May 30, 2014 in Features

Leap of originality

Ballet CdA’s artistic director adapts fairy tale, using music, choreography created for the piece
By The Spokesman-Review
 

Above: Ballet Coeur d’Alene student Klaire Mitchell dances during a rehearsal for the studio’s performance of “Carnival of the Animals” on Saturday. The students also will perform in “Adalia,” an original ballet.
(Full-size photo)(All photos)

Map of this story's location

If you go

Ballet

Coeur d’Alene

When: 7:30 p.m. Saturday

Where: Schuler Performing Arts Center, 800 W. Garden Ave., at North Idaho College in Coeur d’Alene

Tickets: $20 at www.balletcda.com

The new ballet “Adalia,” to be performed Saturday by the students at Ballet Coeur d’Alene, has a fairy godmother and a palace in the clouds.

But it strays from the princess stories told and retold on stage and screen.

Brooke Nicholson – the studio’s artistic director and a former dancer for San Francisco’s Smuin Ballet, the New York City Opera, the Boston Ballet and other companies – adapted an “obscure little story” by the Brothers Grimm to write the ballet.

The result is “kid-friendly,” Nicholson said, “but not exactly pink sparkles.”

“Adalia” makes its premiere Saturday in Coeur d’Alene, in a program featuring the studio’s students that also includes a contemporary spin on Camille Saint-Saëns’ “Carnival of the Animals” and a series of variations, or solo performances.

Nicholson said she relished the opportunity to create new choreography and work with new music. Matthew Pierce, a New York-based composer, wrote the score. “I didn’t want to regurgitate more museum pieces,” said Nicholson, who took over as director at Ballet Coeur d’Alene last summer when longtime instructor Ceci Klein retired. “I didn’t want to regurgitate ‘Giselle’ or ‘Sleeping Beauty’ or ‘Romeo and Juliet.’ I spent my career dreading those ballets.”

Adalia is a good fairy who escorts Aya, a poor girl she finds in the forest, to a palace in the clouds, a sort of home for former waifs. Aya faces and fails a test of truth-telling, and pandemonium and evil fairies ensue.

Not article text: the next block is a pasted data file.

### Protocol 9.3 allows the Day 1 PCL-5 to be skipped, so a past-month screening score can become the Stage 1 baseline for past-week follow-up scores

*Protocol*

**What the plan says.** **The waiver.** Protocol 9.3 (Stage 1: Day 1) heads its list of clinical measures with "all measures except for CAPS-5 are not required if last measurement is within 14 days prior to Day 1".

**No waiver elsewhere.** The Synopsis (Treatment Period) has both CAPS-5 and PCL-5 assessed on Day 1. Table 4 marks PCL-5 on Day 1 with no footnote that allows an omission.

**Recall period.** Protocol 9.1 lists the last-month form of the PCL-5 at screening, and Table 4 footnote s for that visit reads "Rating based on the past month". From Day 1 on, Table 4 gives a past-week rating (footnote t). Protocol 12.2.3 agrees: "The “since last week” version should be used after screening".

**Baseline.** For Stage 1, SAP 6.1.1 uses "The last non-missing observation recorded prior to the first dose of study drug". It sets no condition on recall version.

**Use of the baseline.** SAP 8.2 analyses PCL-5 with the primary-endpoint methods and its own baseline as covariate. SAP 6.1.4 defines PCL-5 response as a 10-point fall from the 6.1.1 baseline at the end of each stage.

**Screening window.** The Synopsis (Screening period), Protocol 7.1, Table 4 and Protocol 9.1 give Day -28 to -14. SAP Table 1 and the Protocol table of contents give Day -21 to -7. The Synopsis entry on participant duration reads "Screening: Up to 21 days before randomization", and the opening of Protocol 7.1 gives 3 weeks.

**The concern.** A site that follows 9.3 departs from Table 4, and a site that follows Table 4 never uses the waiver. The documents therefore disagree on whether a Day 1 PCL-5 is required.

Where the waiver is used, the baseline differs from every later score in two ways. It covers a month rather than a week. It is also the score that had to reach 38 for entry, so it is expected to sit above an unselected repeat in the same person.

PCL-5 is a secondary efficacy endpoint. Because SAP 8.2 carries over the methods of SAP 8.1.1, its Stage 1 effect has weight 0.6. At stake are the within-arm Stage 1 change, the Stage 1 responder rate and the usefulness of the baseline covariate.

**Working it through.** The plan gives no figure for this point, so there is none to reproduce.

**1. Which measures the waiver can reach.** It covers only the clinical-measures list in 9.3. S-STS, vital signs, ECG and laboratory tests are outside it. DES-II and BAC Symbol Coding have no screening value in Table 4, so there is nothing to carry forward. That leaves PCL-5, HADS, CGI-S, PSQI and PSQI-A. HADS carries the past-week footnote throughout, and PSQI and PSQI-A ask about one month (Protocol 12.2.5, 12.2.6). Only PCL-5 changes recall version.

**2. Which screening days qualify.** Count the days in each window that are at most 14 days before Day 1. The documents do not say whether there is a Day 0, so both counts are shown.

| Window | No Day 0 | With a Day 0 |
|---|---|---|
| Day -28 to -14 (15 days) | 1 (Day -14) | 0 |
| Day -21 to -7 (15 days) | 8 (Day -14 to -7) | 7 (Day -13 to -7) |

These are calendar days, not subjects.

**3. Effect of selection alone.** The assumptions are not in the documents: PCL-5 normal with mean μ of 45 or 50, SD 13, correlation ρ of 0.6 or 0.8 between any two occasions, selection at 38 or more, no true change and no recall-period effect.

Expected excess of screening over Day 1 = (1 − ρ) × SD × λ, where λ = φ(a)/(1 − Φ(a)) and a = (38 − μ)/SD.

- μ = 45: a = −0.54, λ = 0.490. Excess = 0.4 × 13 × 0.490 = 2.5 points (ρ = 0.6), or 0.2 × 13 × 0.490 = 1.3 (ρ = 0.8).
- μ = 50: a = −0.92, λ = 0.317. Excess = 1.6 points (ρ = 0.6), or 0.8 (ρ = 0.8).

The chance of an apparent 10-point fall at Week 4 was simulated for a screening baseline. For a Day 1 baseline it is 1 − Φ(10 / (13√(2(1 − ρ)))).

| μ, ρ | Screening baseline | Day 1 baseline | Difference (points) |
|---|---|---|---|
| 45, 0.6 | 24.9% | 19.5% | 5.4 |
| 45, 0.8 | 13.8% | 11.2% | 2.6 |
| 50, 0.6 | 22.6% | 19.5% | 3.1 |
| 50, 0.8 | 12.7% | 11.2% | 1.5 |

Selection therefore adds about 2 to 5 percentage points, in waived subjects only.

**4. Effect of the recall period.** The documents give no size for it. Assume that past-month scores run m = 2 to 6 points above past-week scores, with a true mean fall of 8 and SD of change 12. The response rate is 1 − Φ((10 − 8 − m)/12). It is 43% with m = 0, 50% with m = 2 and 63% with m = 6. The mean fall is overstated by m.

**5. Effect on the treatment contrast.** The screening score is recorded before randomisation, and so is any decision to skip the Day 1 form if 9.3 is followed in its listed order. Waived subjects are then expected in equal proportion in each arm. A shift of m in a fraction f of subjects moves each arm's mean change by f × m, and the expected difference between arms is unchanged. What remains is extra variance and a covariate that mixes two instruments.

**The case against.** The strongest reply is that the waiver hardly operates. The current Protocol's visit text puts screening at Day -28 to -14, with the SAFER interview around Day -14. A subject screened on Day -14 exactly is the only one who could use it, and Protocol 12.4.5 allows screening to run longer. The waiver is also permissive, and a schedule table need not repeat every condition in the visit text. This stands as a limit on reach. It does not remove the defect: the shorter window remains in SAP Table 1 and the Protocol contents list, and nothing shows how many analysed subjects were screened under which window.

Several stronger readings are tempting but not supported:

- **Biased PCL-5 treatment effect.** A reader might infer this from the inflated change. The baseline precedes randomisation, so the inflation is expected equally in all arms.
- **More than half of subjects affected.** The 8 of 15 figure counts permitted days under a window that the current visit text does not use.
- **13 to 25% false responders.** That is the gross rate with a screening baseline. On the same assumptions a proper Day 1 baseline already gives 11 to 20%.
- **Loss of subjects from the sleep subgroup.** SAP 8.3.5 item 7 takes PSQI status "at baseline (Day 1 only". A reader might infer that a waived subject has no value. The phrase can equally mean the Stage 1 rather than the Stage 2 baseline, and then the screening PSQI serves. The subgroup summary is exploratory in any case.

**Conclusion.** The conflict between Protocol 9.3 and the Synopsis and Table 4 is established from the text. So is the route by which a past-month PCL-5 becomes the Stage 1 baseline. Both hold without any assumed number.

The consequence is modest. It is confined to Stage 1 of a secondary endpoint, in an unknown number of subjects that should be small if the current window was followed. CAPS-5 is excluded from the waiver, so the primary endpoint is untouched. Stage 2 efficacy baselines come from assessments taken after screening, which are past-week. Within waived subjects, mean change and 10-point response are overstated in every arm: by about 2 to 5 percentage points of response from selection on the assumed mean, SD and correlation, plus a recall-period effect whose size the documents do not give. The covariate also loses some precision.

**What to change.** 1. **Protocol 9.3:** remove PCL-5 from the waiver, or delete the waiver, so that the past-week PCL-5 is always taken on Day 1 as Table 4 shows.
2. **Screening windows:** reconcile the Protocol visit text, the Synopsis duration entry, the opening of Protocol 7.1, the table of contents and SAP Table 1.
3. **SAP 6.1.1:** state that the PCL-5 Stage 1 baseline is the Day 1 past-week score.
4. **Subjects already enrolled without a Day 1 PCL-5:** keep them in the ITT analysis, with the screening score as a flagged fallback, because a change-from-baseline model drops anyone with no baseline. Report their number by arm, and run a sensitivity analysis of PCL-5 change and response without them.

In an email interview, Pierce said he and Nicholson read many fairy tales before choosing “Fairy Tell True” as their ballet’s basis. They wanted to create a strong platform for young dancers to learn new choreography, he wrote, and to “inspire deep expression in the narrative language of classical ballet.”

So he wrote music with an accessible structure, clear rhythm and a soaring musical line to spark creativity, he wrote.

Pierce writes for professional companies including the San Francisco, Boston and Washington (D.C.) ballets. Nicholson worked with him as a dancer in San Francisco.

“He said, ‘Sure, I’ll write you a ballet,’ ” Nicholson said. “He charged me peanuts and a handshake and wrote me this beautiful score.”

Sixteen-year-old Chelsea Thronson, of Spokane, will play Adalia as well as an evil fairy. She’s in the studio’s new pre-professional program, in which students dance and study related topics six hours a day. She does her traditional schoolwork online.

Thronson said she and other students collaborated with Nicholson and Pierce to create the choreography and score, exchanging bits of music and video of choreography via email with Pierce.

“It was always so exciting when we got a new bit of music, but I think I was really excited when we got the music for the evil fairy,” Thronson said, “because I could really envision the choreography and feel the character I was supposed to portray in that music.

“I’m not supposed to smile during that dance, but I always end up smiling a little bit because I just love it so much.”

Nicholson said she expects an immediate response from the audience during Saturday’s performance of “Adalia.” She’s proud of the use of lighting and other effects to show the difference between its earthly “universe” and the one in the clouds.

“When the curtain opens, it’s going to be really beautiful,” Nicholson said. “It’s not going to be anything that Coeur d’Alene has seen before.”

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